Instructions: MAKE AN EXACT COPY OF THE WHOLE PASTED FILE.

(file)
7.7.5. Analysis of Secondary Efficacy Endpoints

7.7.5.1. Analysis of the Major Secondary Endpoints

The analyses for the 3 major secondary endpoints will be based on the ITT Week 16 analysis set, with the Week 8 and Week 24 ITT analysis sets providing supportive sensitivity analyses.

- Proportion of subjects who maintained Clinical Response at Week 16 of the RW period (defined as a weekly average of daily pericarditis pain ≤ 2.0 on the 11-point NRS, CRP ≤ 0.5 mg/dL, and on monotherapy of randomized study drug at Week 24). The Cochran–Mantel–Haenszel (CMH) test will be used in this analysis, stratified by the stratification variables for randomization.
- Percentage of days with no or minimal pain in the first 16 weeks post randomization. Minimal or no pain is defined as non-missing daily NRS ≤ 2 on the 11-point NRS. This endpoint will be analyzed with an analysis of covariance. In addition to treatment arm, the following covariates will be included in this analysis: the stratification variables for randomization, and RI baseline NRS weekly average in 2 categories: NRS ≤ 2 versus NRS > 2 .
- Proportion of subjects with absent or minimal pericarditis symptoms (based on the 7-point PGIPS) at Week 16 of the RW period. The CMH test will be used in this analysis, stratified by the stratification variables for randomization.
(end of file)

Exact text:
7.7.5. Analysis of Secondary Efficacy Endpoints

7.7.5.1. Analysis of the Major Secondary Endpoints

The analyses for the 3 major secondary endpoints will be based on the ITT Week 16 analysis set, with the Week 8 and Week 24 ITT analysis sets providing supportive sensitivity analyses.

- Proportion of subjects who maintained Clinical Response at Week 16 of the RW period (defined as a weekly average of daily pericarditis pain ≤ 2.0 on the 11-point NRS, CRP ≤ 0.5 mg/dL, and on monotherapy of randomized study drug at Week 24). The Cochran–Mantel–Haenszel (CMH) test will be used in this analysis, stratified by the stratification variables for randomization.
- Percentage of days with no or minimal pain in the first 16 weeks post randomization. Minimal or no pain is defined as non-missing daily NRS ≤ 2 on the 11-point NRS. This endpoint will be analyzed with an analysis of covariance. In addition to treatment arm, the following covariates will be included in this analysis: the stratification variables for randomization, and RI baseline NRS weekly average in 2 categories: NRS ≤ 2 versus NRS > 2 .
- Proportion of subjects with absent or minimal pericarditis symptoms (based on the 7-point PGIPS) at Week 16 of the RW period. The CMH test will be used in this analysis, stratified by the stratification variables for randomization.